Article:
Ladies and Gentlemen,
Sixty years ago, during the Cuban Missile Crisis, the world stared into an abyss. Russia’s unacceptable nuclear threats made earlier this year in the context of its military aggression against Ukraine remind us once again of the sword of Damocles hanging over our heads.
Any use of nuclear weapons would break the 75-year-old nuclear taboo and risk further escalation. We all know that any use of nuclear weapons would have catastrophic humanitarian consequences. This conference should strengthen the norm against the use of nuclear weapons.
1. Return to the path of arms control and disarmament
Nuclear risks are higher than ever before since the end of the Cold War. We should agree on measures to reduce nuclear risks and to enhance resilience in times of crises. This conference must set the course for an urgently needed change: to reduce the role of nuclear weapons, to reduce the likelihood of a nuclear accident or usage as a result of a misunderstanding. Words must be complemented by concrete action to avert humanitarian and environmental disasters.
Switzerland, together with our partner from the Stockholm Initiative, has therefore presented a working paper, containing a package of measures to reduce nuclear risks now, before it is too late.
But nuclear risks will remain until the last of these weapons is dismantled. We therefore call on the nuclear states to abandon the nuclear build-up and the parade of nuclear arsenals – to return to the path of arms control and disarmament.
Even as the reduction of nuclear arsenals has stalled, we must reaffirm our goal: a world without nuclear weapons. Together with the Stockholm Initiative, we have outlined 26 Stepping Stones.
2. Political will to address regional non-proliferation challenges
Recent international developments have shown the vulnerabilities of civilian nuclear facilities. We have to ensure that nuclear facilities are safe and secure under all circumstances. Failure to do so would result in catastrophic humanitarian and environmental consequences. I comend the Director General of the International Atomic Energy Agency (IAEA) for defining the seven indispensable pillars of nuclear safety and security, which must be respected and implemented under all circumstances. Compliance with these seven pillars allows us to use nuclear energy peacefully and safely.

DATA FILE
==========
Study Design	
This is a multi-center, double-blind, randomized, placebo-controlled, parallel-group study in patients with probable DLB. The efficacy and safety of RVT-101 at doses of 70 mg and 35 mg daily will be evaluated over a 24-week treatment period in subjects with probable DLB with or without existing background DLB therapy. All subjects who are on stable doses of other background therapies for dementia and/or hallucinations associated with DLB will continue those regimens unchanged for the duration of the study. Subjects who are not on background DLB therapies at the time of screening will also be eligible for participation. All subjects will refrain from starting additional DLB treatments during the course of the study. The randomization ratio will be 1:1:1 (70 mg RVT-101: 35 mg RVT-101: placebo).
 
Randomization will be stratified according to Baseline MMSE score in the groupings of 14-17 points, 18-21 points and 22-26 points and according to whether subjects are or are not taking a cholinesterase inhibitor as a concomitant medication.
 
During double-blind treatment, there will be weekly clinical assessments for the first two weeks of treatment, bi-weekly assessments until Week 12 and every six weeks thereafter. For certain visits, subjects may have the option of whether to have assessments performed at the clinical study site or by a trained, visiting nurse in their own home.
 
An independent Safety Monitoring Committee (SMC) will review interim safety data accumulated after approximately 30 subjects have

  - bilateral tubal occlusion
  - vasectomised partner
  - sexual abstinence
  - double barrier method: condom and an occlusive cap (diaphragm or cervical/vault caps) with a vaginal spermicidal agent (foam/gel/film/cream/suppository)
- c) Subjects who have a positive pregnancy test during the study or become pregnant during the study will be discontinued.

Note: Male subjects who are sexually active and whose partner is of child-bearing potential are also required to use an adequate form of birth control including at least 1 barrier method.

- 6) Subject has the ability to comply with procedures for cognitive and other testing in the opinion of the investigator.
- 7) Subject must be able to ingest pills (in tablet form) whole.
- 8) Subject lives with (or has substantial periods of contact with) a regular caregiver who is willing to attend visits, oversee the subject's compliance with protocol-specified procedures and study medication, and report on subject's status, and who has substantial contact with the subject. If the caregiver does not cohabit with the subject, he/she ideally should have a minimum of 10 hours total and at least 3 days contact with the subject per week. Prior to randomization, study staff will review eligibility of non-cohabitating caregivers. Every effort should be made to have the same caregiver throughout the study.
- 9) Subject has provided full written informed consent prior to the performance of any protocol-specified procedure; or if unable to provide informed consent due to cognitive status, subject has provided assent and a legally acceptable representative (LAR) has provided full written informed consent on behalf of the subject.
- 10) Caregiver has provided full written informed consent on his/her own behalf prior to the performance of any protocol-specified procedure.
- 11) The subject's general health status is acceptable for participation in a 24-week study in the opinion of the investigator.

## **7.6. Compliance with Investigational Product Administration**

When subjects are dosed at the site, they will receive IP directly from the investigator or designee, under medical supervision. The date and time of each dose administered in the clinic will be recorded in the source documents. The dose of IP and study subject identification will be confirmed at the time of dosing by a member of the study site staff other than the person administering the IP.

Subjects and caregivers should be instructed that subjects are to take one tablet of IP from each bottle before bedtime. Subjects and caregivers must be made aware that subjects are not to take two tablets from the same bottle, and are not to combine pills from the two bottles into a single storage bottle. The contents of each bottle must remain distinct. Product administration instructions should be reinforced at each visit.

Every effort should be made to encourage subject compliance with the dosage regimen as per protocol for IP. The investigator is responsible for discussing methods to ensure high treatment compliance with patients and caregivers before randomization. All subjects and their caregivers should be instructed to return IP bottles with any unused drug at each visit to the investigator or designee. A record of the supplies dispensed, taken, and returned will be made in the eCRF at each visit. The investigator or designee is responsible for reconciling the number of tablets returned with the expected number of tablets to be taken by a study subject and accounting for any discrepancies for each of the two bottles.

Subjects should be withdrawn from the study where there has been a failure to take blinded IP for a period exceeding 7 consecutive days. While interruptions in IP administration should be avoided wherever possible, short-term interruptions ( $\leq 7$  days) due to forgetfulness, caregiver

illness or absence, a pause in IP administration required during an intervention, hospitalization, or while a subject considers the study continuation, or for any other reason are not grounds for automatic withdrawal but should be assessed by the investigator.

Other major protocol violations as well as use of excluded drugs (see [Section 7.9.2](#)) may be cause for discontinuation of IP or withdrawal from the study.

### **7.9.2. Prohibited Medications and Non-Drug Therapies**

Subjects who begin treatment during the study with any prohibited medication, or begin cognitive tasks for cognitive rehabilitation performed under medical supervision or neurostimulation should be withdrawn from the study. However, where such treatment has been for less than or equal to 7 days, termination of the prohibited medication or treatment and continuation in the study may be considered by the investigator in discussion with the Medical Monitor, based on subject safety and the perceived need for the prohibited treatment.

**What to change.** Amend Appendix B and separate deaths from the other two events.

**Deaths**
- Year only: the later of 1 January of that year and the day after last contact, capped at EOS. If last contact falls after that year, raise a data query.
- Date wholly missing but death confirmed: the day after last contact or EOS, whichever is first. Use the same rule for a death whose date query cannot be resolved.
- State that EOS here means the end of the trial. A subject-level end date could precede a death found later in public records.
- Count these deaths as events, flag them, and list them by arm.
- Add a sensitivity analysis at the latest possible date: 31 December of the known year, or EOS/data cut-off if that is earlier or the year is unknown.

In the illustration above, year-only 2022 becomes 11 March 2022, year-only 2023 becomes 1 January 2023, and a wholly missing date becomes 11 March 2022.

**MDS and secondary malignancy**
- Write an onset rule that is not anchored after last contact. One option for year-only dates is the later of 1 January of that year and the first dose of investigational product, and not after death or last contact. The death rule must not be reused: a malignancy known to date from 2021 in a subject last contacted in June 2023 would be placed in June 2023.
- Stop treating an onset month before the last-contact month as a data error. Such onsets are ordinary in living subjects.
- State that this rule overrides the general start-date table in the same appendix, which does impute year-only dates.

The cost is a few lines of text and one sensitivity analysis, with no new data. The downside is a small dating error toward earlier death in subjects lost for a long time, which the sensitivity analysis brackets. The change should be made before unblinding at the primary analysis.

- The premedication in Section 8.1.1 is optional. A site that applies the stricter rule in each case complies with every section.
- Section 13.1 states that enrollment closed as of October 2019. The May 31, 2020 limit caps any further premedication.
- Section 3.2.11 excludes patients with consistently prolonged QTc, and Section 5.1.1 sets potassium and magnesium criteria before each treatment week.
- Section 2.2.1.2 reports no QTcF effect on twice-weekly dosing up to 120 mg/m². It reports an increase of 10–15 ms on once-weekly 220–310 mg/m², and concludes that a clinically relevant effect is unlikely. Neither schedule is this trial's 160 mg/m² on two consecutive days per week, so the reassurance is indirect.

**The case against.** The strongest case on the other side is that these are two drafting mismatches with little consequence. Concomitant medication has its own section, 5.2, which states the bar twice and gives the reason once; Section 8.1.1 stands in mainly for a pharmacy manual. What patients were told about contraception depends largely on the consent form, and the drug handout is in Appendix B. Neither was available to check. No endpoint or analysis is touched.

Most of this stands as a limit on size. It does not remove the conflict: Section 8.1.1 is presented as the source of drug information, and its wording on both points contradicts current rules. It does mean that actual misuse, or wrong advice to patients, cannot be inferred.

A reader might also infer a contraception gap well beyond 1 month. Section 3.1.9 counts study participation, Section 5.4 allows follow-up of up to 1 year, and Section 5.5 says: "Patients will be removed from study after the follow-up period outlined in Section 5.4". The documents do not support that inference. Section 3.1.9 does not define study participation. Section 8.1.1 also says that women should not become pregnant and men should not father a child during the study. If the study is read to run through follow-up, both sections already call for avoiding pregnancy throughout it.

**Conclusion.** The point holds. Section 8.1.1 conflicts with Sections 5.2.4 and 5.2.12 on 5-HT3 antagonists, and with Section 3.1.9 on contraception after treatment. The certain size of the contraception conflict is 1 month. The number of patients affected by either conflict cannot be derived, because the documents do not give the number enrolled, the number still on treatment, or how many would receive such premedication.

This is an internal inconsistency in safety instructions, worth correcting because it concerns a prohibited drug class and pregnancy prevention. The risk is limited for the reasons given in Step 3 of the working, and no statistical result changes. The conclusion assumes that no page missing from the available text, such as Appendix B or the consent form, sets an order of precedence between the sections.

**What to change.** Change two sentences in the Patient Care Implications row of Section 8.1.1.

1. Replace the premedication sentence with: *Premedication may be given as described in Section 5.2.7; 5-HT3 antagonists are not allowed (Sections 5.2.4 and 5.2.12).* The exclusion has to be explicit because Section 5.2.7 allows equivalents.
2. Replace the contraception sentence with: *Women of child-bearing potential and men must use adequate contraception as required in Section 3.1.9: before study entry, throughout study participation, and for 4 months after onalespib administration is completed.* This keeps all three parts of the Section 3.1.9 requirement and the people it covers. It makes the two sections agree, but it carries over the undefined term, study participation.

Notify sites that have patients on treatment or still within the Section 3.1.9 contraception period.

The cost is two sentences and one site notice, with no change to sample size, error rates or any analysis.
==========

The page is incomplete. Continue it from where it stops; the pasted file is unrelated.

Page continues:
To ensure the NPT’s effectiveness, we must uphold its non-proliferation norm: In particular, we need to address regional challenges and, for example, condemn the DPRK’s continued development of its nuclear programme, in violation of UN Security Council resolutions. We also need an immediate return to the Joint Comprehensive Plan of Action by all its parties. And we must support the IAEA’s safeguards system, which is the backbone of the nuclear non-proliferation regime.
3. The promotion of peace and security is a priority
Last year, the Treaty on the Prohibition of Nuclear Weapons entered into force. As an observer state, wonders whether this new treaty can find its place in the normative architecture built around the NPT, and whether efforts in this field can be complementary. Is it possible to achieve nuclear disarmament without the nuclear weapon states?
Promoting peace and security is one of Switzerland’s top priorities. We are committed to facilitating dialogue and building bridges, including at this conference.
Thank you for your attention.